Section 508, Standard (o) Skip navigation
  • A method shall be provided that permits users to
    skip repetitive navigation links.

People who are deaf or hearing impaired
  • Video clips that include audio are unusable
  • Audio clips are unusable
  • Audio is unusable

WCAG 1.4 (Priority 1)
  • For any time-based multimedia presentation (e.g.
    movie or animation), synchronize equivalent
    alternatives (e.g. captions or auditory
    descriptions of the visual track) with the
  • Many people benefit
  • Students in library w/o headset
  • People with learning disabilities
  • People for whom English is not their primary
  • People in a noisy environment
  • Everyone (content is presented in gt1 medium)

People with cognitive impairments
  • Users may have difficulty focusing on or
    comprehending lengthy sections of text
  • Complex layouts or inconsistent navigational
    schemes may be confusing
  • May need content in gt1 form
  • Animated images may be distracting
  • Complex layouts may lead to confusion
  • Text-only content may be limiting

Cognitive Impairments Example
  • Complex layouts
  • www.msnbc.com
  • www.cnn.com

WCAG 14.1 Language (Priority 1)
  • Use the clearest and simplest language
    appropriate for a sites content.

WCAG 7.2 Use of Blinking (Priority 2)
  • Until user agents allow users to control
    blinking, avoid causing content to blink

WCAG 12.3 Large block of text (Priority 2)
  • Divide large blocks of information into more
    manageable groups where natural and appropriate

Why make your web pages accessible?
  • Who does your audience consist of?
  • Students (current and prospective)
  • Faculty
  • Staff
  • Alumni
  • Parents
  • Community
  • World

Disability as a Function of Age
Source U.S. Census Bureau Report on Americans
with Disabilities 1994-95, P70-61 (August
1997) Based on Survey of Income and Program
Participation, Oct. 1994-Jan. 1995
Why make web pages accessible?
  • Continuing Education and Our Aging Population
  • In 2010, the majority of the US population will
    be 45 years and older

Brian Basset, Cartoonist and creator of
syndicated cartoon Adam_at_Home
Benefits and Costs of Implementation
  • Benefits of accessible web design
  • Social
  • Technical
  • Financial
  • Legal policy
  • Costs
  • Primarily up-front
  • Ways to reduce costs

Social Benefits of accessible design
  • People with disabilities can actively participate
    (equal opportunity)
  • Improved access for other populations
  • Older people
  • Speakers of other languages
  • People with low bandwidth connections (rural
    connection, internet congestion, connection
    technology, financial)
  • People using older technology

Technical Benefits of accessible design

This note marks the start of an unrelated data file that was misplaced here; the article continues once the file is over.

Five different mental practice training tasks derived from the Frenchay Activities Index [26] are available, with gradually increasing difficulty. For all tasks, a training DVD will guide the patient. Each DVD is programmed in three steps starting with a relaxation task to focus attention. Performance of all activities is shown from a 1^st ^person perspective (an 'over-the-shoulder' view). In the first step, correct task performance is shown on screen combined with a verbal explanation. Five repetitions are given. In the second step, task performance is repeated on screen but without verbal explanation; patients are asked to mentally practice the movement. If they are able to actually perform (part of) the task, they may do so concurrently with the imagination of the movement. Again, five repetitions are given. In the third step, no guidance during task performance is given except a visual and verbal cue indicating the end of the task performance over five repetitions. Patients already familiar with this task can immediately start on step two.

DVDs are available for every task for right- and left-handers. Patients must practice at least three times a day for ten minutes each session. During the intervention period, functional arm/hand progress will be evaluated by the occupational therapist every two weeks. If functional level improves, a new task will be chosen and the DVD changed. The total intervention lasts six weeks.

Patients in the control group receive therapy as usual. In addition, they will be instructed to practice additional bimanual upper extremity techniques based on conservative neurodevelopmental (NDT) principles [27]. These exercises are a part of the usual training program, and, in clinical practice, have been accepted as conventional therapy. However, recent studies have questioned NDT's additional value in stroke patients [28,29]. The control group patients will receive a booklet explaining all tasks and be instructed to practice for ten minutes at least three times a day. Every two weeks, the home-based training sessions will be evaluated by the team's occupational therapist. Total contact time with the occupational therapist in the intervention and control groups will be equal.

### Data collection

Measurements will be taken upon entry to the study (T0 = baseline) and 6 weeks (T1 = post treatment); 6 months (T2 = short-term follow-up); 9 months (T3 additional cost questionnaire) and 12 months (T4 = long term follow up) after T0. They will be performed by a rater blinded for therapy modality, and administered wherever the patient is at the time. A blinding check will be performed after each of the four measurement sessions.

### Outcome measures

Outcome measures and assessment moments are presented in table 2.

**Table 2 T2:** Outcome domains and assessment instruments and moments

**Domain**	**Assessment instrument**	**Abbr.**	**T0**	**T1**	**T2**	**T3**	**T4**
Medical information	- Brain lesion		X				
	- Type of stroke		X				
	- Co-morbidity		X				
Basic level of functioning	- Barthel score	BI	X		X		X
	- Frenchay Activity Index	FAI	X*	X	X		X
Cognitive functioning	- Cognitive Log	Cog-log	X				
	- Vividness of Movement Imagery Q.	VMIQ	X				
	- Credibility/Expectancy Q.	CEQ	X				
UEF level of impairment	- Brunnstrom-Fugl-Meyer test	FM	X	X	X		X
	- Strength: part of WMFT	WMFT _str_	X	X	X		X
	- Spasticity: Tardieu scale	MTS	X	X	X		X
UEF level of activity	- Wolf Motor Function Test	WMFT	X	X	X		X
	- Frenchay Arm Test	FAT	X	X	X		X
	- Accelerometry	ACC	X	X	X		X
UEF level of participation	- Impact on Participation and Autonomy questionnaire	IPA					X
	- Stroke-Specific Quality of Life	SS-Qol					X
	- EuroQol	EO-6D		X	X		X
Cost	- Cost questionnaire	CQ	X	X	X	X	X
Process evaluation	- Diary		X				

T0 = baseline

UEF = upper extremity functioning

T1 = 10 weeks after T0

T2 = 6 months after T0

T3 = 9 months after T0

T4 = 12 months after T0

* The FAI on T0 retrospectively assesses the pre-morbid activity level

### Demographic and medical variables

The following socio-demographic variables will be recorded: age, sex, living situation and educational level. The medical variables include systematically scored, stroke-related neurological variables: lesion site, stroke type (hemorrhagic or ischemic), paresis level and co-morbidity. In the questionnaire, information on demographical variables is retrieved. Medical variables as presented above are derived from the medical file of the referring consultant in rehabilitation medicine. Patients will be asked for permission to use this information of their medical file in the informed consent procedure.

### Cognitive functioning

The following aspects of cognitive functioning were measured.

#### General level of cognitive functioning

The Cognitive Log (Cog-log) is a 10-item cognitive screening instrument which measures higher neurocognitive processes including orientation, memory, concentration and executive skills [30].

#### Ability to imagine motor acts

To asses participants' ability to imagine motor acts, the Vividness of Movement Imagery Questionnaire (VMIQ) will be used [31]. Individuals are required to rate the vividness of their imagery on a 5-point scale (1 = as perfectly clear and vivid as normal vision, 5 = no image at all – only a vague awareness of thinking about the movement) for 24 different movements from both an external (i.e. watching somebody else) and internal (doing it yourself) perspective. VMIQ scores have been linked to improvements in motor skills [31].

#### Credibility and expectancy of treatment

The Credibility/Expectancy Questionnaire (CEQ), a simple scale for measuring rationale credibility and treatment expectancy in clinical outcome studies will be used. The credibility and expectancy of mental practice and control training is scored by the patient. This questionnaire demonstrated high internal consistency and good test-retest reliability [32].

• Reduces site development maintenance time
  • Reduces server load
  • Enables content to be delivered accurately on
    different configurations
  • Better prepared for future web technologies
  • Meet recognized international standards (W3C WAI)

Financial Benefits of accessible design
  • Increased number of users and use
  • Rank higher in search engines
  • Usable in more situations (noisy environment)
  • Increased usability (effective and efficient)
  • Payback from positive social image for
  • Decreased risk of legal action
  • Decreased cost for alternative formatted materials

Legal policy benefits
  • What broader accessibility policies apply?
  • Considerations for future policy requirements
  • More cost effective to build in accessibility now
    than retrofit later

Cost considerations
  • Initial investments
  • Acquiring knowledge
  • Establishing processes
  • Increased development testing time

Cost Considerations
  • Personnel-related
  • Training skills development
  • Hiring expertise (testers, consultants)
  • Incorporate accessibility into protocols
  • Evaluating accessibility of existing site

Cost Considerations
  • Potential Initial Capital Costs
  • Purchasing evaluation tools
  • Purchasing Assistive Technology for testing
  • Upgrading technology tools that support

Cost Considerations
  • On-going Costs
  • Some additional development time
  • Ex. Captioning video
  • Additional testing time
  • Testing prototypes with Assistive Technology
  • Reviewing for conformance with standards
  • Quality assurance testing (alt text)

Ways to Decrease Costs
  • Incorporate accessibility from the beginning
  • Easier
  • Less expensive
  • More effective
  • Share accessibility resources across organization
  • Make investments in necessary technology at the
    organizational level rather than for each
    individual project

Benefits vs Costs
College Web Accessibility Policies
  • California Community College system
  • Section 508 standards
  • Southwest Missouri State University
  • SMSU Web Policy
  • SMSU Web Access Action Plan
  • Ohio State University
  • Web Accessibility Policy and Minimum Web
    Accessibility Standards
  • OSU Web Accessibility Center

Web Accessibility Designing for Everyone
  • People using different web browsers
  • People using different screen resolutions
  • People using phone web services
  • People using handheld display units
  • People using car computing systems
  • People using screen readers
  • People who are deaf or hard of hearing
  • People who cant use a mouse
  • People who are color blind
  • People with differences in attention/perception

  • AccessIT (National Center on Accessible
    Information Technology in Education)
  • www.washington.edu/accessit
  • ITTATC (Information Technology Technical
    Assistance and Training Center)
  • www.ittatc.org
  • WebAIM (Web Accessibility in Mind)
  • www.webaim.org